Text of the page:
From Understanding to Enabling Networks: Using Web Science to Enhance Recommender Systems

Speaker: Prof. Noshir Contractor
Date: Friday, November 11, 2011
Time: 1:00pm-2:00pm
Location: 2180 Research Building XV, Corporate Research Center

 

Abstract:
Recent advances in Web Science provide comprehensive digital traces of social actions, interactions, and transactions. These data provide an unprecedented exploratorium to model the socio-technical motivations for creating, maintaining, dissolving, and reconstituting multidimensional social networks. Multidimensional networks include multiple types of nodes (people, documents, datasets, tags, etc.) and multiple types of relationships (co-authorship, citation, web links, etc.). Using examples from research in team science and massively multiplayer online games, Contractor will argue that Web Science serves as the foundation for the development of social network theories and methods to help advance our ability to understand the emergence of effective multidimensional networks. More importantly, he will argue that these insights will also enable multidimensional networks by building a new generation of recommender systems that leverage our research insights on the socio-technical motivations for creating ties.

Bio:
Noshir Contractor is the Jane S. & William J. White Professor of Behavioral Sciences in the McCormick School of Engineering & Applied Science, the School of Communication and the Kellogg School of Management at Northwestern University, USA. He is the Director of the Science of Networks in Communities (SONIC) Research Group at Northwestern University.

He is investigating factors that lead to the formation, maintenance, and dissolution of dynamically linked social and knowledge networks in a wide variety of contexts including communities of practice in business, translational science and engineering communities, public health networks and virtual worlds. His research program has been funded continuously for over a decade by major grants from the U.S. National Science Foundation with additional current funding from the U.S. National Institutes of Health (NIH), Air Force Research Lab, Army Research Institute, and Army Research Laboratory.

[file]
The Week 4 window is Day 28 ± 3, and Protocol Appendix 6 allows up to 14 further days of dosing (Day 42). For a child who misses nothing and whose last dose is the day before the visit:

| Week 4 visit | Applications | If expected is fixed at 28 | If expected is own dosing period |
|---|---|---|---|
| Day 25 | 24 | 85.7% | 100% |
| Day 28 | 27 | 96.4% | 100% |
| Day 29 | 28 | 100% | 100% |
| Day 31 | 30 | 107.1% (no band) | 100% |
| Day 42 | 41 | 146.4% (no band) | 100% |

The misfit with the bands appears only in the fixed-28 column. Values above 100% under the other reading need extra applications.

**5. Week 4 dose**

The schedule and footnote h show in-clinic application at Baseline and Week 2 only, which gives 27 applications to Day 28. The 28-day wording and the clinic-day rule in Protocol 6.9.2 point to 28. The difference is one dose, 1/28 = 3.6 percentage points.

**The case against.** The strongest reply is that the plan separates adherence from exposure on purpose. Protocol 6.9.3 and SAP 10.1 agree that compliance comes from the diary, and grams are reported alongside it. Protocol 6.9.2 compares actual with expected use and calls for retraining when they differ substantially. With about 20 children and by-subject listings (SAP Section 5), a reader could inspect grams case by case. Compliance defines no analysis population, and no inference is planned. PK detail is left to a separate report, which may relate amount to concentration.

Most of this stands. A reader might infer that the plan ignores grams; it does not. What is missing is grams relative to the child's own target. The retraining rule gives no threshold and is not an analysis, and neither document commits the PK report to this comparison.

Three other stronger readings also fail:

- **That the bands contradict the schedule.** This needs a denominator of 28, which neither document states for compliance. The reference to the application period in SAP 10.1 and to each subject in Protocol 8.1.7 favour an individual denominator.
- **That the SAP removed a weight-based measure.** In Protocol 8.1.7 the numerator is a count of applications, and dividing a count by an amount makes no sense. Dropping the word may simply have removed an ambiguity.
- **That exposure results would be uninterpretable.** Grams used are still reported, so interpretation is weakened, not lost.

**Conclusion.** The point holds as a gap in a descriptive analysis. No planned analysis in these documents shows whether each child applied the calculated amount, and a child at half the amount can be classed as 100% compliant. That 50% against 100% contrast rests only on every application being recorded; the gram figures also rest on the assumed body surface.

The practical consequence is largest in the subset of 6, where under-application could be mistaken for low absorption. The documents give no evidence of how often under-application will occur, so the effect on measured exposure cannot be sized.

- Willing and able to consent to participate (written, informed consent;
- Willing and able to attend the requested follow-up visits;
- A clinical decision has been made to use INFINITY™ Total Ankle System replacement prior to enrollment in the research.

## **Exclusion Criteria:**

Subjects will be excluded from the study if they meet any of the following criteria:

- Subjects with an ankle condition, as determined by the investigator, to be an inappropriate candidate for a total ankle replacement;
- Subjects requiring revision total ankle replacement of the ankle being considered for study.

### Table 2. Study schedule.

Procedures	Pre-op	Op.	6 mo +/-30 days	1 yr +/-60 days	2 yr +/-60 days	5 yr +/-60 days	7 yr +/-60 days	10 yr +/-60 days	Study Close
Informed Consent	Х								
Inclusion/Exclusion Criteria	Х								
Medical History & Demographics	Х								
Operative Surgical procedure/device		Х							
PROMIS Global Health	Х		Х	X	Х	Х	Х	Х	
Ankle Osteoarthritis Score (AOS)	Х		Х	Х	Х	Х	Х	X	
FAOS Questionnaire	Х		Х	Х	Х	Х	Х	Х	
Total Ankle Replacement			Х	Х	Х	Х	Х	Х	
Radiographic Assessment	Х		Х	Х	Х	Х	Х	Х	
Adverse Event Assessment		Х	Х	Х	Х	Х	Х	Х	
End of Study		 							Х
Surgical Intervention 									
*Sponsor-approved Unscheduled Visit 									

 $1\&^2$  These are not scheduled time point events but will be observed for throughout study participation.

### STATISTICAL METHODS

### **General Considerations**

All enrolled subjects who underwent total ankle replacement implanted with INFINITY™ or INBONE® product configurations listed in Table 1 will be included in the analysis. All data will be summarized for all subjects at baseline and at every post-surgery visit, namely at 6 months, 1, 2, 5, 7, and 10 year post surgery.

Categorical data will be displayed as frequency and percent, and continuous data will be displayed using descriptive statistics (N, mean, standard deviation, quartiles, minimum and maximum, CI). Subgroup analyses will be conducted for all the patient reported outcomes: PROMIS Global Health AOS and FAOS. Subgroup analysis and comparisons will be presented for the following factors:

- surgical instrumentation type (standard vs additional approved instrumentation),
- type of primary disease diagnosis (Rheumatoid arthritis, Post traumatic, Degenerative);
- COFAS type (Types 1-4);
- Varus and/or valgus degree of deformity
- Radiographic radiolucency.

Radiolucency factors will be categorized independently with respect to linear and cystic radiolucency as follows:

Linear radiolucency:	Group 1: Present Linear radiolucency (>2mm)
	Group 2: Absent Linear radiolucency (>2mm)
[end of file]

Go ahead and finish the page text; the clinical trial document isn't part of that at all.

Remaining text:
Professor Contractor has published or presented over 250 research papers dealing with communicating and organizing. His book titled Theories of Communication Networks (co-authored with Professor Peter Monge and published by Oxford University Press) received the 2003 Book of the Year award from the Organizational Communication Division of the National Communication Association. He is the lead developer of C-IKNOW (Cyberinfrastructure for Inquiring Knowledge Networks On the Web), a socio-technical environment to understand and enable networks among communities.